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Boris Gelfand vs Levon Aronian
World Championship Candidates (2013), London ENG, rd 9, Mar-25
Queen's Gambit Declined: Harrwitz Attack. Two Knights Defense (D37)  ·  1-0
ANALYSIS [x]

FEN COPIED

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Kibitzer's Corner
< Earlier Kibitzing  · PAGE 9 OF 9 ·  Later Kibitzing>
Mar-14-14  Cheapo by the Dozen: Continuing, if Black declines the initial sacrifice and does something to prevent Qh6+, then White is ahead a pawn and still has an attack. But otherwise, I think the line I had before is substantially forced, namely:

33 f5 hxg4
34 Qh6+ Kg1
35 fxg6 Bxg6
36 Rg5 Kf7
37 Rf1+ Kxe7
38 Rxg6 (or Qg7+)

and Black surely gets shredded by White's major pieces.

Anyhow, I'd play that over the board, and figure out Move 38 when we got that far.

Mar-14-14  Cheapo by the Dozen: Not that I have the endgame technique to win a won position like that, but I'll say I solved the puzzle anyway. :)
Mar-14-14  MostlyWatch: A game between two computers is a game between the two programmers. So a game of man v. machine is a game of man v. the computer programmer.

For the computer programmer a chess game is a problem searching the tree of possible moves. The search, rather than looking for the best move, could be to look for an avenue with a surprise down the line, or something else. And of course the main endeavor is finding a way to see farther over the horizon than the opponent. The computer programmer can approach the problem in a lot of different ways - the human element is simply moved to a different location, into the algorithm.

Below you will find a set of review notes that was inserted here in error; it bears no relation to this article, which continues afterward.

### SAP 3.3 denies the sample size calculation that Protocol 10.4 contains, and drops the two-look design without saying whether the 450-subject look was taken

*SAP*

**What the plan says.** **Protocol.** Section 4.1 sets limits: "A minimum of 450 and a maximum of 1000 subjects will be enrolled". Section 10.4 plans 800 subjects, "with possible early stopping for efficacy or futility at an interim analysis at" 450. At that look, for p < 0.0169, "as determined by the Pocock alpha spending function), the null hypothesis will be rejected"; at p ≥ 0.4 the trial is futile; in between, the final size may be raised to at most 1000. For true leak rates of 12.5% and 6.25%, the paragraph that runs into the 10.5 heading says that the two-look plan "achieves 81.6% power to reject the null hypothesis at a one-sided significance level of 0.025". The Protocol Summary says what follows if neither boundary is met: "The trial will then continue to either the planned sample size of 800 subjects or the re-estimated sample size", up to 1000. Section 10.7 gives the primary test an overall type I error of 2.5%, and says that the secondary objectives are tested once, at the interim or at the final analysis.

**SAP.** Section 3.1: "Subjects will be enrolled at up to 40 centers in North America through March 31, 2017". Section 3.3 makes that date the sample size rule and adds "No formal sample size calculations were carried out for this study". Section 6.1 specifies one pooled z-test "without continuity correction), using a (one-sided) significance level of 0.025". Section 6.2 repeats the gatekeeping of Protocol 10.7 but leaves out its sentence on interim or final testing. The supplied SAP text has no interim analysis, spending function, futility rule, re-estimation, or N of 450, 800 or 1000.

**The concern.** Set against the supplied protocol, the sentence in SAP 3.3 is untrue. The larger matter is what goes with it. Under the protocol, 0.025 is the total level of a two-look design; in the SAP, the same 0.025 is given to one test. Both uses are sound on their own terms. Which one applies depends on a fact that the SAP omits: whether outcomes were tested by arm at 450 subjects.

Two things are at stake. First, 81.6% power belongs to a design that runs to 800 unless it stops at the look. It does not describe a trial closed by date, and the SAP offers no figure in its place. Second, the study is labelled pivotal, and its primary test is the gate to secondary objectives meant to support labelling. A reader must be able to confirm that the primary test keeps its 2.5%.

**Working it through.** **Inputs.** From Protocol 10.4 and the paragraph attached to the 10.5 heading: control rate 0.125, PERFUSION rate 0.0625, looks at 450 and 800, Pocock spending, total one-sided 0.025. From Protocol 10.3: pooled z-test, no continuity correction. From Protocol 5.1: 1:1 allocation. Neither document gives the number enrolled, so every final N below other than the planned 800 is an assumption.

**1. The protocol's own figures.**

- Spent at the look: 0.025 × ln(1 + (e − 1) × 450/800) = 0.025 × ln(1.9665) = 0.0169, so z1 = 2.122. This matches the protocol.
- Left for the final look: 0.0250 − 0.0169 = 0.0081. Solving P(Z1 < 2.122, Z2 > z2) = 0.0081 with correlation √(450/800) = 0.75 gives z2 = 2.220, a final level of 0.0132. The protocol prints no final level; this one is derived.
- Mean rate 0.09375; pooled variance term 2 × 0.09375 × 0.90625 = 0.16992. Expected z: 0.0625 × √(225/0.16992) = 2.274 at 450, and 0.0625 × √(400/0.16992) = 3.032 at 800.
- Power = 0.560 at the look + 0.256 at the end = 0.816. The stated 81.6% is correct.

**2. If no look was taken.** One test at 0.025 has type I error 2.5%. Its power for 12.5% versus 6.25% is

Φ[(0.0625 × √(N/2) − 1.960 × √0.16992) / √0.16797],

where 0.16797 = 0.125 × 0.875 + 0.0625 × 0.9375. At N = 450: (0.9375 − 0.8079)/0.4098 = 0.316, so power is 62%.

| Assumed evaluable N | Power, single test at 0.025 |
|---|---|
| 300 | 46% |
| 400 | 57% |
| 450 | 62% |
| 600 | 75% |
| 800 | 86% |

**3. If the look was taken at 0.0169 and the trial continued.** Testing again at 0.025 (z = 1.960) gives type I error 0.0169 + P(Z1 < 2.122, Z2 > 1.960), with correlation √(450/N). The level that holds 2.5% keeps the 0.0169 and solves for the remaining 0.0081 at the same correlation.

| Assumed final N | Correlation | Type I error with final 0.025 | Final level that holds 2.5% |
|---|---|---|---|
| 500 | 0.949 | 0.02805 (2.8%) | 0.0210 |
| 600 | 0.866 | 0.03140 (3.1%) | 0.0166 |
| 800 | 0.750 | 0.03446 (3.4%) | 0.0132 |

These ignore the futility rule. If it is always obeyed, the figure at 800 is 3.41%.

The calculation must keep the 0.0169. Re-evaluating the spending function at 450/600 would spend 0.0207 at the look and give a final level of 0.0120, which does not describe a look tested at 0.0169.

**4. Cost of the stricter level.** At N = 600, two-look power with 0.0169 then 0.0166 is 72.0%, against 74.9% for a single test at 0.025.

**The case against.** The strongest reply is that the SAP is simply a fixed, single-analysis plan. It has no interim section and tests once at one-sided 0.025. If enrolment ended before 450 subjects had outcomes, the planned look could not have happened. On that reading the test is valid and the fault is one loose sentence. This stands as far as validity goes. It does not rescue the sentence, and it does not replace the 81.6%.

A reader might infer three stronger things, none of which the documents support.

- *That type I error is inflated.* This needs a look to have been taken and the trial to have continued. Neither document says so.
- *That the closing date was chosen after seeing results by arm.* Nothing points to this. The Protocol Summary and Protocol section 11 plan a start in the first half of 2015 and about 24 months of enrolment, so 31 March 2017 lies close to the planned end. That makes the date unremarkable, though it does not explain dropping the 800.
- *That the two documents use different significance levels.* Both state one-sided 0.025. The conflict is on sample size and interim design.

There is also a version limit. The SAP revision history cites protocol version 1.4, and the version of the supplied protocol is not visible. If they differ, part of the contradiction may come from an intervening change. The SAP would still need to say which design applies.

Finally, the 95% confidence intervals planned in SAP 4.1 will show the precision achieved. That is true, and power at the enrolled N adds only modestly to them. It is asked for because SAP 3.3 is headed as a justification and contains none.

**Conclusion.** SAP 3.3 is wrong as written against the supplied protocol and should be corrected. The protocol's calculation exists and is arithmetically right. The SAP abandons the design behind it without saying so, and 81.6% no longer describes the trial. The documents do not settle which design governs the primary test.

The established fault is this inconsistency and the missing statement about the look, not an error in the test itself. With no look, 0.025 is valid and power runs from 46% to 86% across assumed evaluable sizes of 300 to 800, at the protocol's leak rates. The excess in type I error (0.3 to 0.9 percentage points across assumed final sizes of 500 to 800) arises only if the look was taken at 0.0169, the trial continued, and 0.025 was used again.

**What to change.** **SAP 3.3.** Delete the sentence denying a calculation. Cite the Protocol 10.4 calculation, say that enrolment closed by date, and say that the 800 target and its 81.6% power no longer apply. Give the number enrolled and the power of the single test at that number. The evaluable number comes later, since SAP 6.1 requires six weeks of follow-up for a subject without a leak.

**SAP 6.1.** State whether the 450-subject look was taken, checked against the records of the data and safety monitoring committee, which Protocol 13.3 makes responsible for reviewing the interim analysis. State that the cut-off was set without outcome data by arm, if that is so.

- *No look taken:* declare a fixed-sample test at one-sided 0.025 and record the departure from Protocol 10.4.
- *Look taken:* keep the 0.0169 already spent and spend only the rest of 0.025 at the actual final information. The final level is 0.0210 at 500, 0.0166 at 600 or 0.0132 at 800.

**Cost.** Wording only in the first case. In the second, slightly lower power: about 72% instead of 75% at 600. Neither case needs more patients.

Mar-14-14
Premium Chessgames Member
  al wazir: White is a ♙ up at move 33. After move 38 he is still a ♙ up. All this "combination" does is trade material.
Mar-14-14
Premium Chessgames Member
  morfishine: Who could forget this from Last Year's Candidates: Gelfand's e-pawn rolls blissfully to the 7th rank, Aronian scrambles to equalize, then Gelfand finishes him off with <33.f5>

*****

Mar-14-14  Cheapo by the Dozen: <al wazir>,

Yes, but without something clever, White would have to immediately give the pawn back, as he had both a piece and pawn en prise.

Mar-14-14  fishcat: 36.Qg5 is a bit better than trading off the queens.
Mar-14-14
Premium Chessgames Member
  Penguincw: I remembered seeing that move before, but didn't get it today. :|
Mar-14-14  PJs Studio: Fishcat, I thought Qg5 was better too. But when I saw Qe5 I figured I had miscalculated...

Cheapo - I agree with your initial assessment. Although, I haven't checked the lines against my computer.

Mar-14-14  Patriot: Material is even. Black threatens 33...hxg4 and 33...Qxf4.

This proved very tough for me.

33.Bd7 Qxd7 34.Rxh5+ gxh5 35.Qe5+ Kg8 36.Qg5+ Kh7 37.Qf6 Kg8 38.Re5 Rd5 looks very suspicious to me. I think white will be struggling for a draw here.

33.f5 hxg4 34.Qh6+ Kg8 35.fxg6 Bxg6 36.Rg5 Kf7 37.Rf1+